The interest in chiral degrees of freedom occurring in matter and in electromagnetic fields is experiencing a renaissance driven by recent observations of the chiral-induced spin selectivity (CISS) effect in chiral molecules and engineered nanomaterials. The CISS effect underpins the fact that charge transport through nanoscopic chiral structures has been conclusively shown to favor a particular electronic spin orientation, resulting in large room-temperature spin polarizations. Observations of the CISS effect suggest unique opportunities for spin control and for the design and fabrication of room-temperature quantum devices from the bottom up, with atomic-scale precision. Any technology that relies on optimal charge transport -- i.e., the entire quantum device industry -- could benefit from chiral quantum properties. These can be theoretically and experimentally investigated from a quantum information perspective, which is presently lacking. There are uncharted implications for the quantum sciences once chiral couplings can be engineered to affect how well quantum information is stored, transduced and manipulated. This forward-looking review article provides a survey of the experimental and theoretical fundamentals of chiral-influenced quantum effects, and presents a vision for their future role in enabling room-temperature quantum technologies.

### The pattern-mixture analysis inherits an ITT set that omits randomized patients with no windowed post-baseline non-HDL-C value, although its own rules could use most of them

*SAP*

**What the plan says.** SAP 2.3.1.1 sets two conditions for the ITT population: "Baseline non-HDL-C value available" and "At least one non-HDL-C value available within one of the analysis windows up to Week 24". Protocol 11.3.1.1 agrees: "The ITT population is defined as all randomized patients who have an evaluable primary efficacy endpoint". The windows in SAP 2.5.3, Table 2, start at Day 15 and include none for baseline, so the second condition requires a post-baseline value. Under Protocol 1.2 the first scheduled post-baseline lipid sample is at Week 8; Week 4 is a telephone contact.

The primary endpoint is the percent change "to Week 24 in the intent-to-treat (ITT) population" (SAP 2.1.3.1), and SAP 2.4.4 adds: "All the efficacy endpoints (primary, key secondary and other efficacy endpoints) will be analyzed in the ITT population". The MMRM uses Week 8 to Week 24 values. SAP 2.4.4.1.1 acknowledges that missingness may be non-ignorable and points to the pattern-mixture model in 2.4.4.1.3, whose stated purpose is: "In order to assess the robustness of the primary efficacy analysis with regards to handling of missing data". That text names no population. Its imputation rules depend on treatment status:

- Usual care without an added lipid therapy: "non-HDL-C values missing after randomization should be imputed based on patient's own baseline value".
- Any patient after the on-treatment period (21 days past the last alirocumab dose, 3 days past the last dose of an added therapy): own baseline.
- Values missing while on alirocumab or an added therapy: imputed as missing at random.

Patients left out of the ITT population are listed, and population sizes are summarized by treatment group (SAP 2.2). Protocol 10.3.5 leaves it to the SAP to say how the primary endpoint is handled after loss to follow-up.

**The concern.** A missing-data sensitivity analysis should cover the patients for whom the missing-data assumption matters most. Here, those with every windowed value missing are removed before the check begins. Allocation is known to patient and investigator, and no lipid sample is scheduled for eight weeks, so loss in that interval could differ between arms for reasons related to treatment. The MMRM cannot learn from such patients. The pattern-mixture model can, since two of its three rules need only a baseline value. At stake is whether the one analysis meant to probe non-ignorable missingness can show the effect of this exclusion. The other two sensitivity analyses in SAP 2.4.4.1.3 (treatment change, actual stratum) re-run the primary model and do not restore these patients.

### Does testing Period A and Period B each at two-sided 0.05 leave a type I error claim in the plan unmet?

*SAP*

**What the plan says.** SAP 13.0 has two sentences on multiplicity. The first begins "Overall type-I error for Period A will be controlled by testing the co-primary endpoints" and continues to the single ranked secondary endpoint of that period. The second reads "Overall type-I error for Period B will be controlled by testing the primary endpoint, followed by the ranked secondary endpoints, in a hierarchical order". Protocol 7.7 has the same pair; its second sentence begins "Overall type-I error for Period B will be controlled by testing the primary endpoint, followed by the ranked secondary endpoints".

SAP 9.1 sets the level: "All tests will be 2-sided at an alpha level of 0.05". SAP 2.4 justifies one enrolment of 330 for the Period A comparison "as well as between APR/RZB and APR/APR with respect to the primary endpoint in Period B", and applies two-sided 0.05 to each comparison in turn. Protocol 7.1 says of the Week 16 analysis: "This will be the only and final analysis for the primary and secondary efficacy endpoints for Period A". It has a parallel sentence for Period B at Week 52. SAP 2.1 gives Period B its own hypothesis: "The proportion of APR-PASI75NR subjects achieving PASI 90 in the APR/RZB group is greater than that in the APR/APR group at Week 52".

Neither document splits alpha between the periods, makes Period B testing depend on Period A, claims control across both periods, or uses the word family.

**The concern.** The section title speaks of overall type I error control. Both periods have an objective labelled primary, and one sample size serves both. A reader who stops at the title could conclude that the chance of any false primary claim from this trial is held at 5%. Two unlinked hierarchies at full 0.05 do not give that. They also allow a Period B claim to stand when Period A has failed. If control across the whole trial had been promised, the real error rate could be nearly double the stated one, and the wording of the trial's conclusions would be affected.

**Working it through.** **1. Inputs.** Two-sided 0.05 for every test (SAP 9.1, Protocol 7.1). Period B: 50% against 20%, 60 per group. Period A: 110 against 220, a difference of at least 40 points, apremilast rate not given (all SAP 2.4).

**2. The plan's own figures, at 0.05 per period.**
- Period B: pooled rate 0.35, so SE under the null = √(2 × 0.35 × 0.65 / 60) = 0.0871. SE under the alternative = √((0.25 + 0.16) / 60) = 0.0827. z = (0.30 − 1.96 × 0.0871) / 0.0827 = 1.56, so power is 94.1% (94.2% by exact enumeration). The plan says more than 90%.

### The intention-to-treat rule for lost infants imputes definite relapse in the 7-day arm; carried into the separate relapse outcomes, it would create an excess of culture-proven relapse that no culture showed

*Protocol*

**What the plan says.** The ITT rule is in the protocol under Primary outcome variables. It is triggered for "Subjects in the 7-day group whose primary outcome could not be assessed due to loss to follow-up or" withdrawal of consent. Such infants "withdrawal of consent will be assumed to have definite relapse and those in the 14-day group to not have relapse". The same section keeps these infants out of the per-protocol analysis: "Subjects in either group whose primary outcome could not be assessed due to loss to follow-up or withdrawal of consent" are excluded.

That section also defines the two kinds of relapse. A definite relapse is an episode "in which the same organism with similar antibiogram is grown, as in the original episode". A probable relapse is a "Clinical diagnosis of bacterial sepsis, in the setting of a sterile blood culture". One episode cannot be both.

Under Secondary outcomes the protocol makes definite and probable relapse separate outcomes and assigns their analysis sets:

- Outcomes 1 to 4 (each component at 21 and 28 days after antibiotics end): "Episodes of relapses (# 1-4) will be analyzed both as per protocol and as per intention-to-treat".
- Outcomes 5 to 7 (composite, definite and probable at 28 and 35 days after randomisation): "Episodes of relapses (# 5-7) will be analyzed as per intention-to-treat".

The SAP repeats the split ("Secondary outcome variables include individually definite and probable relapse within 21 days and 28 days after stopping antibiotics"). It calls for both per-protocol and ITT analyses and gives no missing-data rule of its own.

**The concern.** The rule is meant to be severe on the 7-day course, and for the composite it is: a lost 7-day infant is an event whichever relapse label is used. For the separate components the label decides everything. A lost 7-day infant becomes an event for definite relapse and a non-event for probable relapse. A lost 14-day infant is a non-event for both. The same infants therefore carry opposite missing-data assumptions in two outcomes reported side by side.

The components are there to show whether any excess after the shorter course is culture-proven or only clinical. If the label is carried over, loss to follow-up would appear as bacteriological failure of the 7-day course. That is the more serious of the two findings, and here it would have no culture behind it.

We demonstrate, by direct, single-cell imaging kinetic measurements, that endogenous autofluorescence in HeLa cells is sensitive to the application of external magnetic fields of 25 mT and less. We provide spectroscopic and mechanistic evidence that our findings can be explained in terms of magnetic field effects on photoinduced electron transfer reactions to flavins, through the radical pair mechanism. The observed magnetic field dependence is consistent with a triplet-born radical pair and a B1/2 value of 18.0 mT with a saturation value of 3.7%.
Quantum biology is the study of quantum effects on biochemical mechanisms and biological function. We show that the biological production of reactive oxygen species (ROS) in live cells can be influenced by coherent electron spin dynamics, providing a new example of quantum biology in cellular regulation. ROS partitioning appears to be mediated during the activation of molecular oxygen (O2) by reduced flavoenzymes, forming spin-correlated radical pairs (RPs). We find that oscillating magnetic fields at Zeeman resonance alter relative yields of cellular superoxide (O2•−) and hydrogen peroxide (H2O2) ROS products, indicating coherent singlet-triplet mixing at the point of ROS formation. Furthermore, the orientation-dependence of magnetic stimulation, which leads to specific changes in ROS levels, increases either mitochondrial respiration and glycolysis rates. Our results reveal quantum effects in live cell cultures that bridge atomic and cellular levels by connecting ROS partitioning to cellular bioenergetics.